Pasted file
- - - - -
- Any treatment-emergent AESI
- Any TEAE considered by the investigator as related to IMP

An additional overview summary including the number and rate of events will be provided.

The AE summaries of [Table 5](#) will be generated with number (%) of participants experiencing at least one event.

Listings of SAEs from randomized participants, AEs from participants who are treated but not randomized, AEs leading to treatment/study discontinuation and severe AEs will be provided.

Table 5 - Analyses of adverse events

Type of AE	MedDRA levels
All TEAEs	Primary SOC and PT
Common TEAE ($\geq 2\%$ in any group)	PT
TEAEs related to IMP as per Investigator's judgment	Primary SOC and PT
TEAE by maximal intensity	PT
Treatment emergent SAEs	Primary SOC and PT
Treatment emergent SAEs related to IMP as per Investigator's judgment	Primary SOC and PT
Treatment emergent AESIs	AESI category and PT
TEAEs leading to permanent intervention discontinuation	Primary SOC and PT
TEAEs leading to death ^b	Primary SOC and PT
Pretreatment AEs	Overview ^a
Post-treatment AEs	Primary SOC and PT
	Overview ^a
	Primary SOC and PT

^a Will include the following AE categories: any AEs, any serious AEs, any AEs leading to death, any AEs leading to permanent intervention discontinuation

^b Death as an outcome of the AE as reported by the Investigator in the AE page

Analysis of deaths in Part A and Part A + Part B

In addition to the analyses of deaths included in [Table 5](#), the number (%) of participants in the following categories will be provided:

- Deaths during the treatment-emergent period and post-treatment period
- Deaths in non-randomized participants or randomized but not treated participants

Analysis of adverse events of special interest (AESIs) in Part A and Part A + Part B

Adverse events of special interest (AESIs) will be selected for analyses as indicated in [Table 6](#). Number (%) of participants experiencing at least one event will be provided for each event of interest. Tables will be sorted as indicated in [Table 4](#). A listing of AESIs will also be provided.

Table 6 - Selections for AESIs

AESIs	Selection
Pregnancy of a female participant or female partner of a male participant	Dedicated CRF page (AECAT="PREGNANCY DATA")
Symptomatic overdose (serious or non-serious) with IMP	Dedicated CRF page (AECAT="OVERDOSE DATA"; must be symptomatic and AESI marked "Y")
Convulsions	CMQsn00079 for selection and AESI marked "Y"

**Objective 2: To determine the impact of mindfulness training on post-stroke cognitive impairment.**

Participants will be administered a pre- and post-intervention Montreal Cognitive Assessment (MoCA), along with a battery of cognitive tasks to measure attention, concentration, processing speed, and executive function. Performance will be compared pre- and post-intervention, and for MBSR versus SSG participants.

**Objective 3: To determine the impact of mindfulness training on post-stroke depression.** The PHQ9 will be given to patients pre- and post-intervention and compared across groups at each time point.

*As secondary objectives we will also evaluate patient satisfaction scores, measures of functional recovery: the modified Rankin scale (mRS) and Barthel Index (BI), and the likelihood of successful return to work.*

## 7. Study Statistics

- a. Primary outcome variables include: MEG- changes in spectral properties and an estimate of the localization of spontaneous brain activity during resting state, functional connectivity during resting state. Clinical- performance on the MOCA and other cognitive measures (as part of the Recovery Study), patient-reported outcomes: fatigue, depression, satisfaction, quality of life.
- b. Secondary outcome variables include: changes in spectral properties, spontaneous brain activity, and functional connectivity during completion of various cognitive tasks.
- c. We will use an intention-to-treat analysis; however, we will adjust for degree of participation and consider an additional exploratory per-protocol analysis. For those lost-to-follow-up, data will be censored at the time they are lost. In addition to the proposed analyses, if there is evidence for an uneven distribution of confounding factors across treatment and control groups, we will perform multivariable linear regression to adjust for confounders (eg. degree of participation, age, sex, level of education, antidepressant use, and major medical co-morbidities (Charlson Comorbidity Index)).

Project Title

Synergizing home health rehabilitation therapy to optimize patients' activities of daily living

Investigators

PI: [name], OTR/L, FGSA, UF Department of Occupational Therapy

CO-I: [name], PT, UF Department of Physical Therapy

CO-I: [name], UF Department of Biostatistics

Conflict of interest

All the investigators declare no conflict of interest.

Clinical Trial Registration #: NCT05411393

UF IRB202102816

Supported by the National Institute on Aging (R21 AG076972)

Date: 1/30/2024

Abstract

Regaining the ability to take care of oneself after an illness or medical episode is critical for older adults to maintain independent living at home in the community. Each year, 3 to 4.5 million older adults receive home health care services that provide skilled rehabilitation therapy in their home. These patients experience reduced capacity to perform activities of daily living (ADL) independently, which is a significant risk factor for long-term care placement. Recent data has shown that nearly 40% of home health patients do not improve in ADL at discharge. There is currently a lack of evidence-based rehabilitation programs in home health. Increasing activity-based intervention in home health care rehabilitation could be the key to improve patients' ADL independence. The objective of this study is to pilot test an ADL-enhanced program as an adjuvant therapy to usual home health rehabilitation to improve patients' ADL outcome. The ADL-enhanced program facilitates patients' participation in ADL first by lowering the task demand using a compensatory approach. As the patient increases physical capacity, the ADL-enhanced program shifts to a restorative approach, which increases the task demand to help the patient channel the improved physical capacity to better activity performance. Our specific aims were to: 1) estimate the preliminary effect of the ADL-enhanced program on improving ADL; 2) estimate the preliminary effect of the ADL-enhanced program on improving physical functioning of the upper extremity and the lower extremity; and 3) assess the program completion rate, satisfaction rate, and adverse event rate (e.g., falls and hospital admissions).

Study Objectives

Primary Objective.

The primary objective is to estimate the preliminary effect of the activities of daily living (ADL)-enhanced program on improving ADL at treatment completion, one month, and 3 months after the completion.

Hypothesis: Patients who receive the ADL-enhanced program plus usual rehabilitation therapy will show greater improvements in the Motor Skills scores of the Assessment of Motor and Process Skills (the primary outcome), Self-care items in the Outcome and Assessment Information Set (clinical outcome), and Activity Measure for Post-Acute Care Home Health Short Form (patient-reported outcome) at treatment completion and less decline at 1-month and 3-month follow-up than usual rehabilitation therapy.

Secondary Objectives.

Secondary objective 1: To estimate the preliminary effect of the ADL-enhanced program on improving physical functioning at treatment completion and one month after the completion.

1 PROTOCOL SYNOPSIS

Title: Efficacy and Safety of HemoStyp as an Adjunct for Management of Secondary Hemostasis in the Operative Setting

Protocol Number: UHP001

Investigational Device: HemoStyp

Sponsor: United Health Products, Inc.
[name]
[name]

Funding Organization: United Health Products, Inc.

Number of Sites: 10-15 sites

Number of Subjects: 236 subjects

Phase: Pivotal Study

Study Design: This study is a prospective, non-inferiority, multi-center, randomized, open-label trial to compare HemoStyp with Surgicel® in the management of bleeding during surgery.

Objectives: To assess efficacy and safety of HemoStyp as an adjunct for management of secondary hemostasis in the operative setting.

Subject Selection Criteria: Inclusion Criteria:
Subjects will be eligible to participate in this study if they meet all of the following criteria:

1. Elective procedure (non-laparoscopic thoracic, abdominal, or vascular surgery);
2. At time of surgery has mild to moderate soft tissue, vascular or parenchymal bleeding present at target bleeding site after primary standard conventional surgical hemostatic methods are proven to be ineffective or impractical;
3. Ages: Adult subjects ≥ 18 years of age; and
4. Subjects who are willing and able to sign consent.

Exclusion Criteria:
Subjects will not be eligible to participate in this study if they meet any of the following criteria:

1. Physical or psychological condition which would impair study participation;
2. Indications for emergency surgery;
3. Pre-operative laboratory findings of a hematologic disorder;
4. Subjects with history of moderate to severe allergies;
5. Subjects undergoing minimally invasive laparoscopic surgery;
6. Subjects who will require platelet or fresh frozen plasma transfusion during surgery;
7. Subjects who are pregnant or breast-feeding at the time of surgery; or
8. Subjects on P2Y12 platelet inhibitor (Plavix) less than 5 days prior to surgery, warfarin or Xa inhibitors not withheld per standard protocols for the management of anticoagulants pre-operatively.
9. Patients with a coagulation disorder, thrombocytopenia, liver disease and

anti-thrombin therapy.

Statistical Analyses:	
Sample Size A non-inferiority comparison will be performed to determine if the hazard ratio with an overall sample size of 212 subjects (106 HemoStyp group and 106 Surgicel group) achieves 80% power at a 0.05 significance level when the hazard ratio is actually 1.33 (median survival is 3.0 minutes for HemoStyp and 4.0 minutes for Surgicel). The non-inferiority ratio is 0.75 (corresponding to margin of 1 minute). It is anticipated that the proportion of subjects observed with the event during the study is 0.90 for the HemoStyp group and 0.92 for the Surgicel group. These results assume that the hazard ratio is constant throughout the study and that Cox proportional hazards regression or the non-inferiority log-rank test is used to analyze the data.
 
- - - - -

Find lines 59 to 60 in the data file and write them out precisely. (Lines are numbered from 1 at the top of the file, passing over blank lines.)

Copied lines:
Hypothesis: Patients who receive the ADL-enhanced program plus usual rehabilitation therapy will show greater improvements in the Motor Skills scores of the Assessment of Motor and Process Skills (the primary outcome), Self-care items in the Outcome and Assessment Information Set (clinical outcome), and Activity Measure for Post-Acute Care Home Health Short Form (patient-reported outcome) at treatment completion and less decline at 1-month and 3-month follow-up than usual rehabilitation therapy.

Secondary Objectives.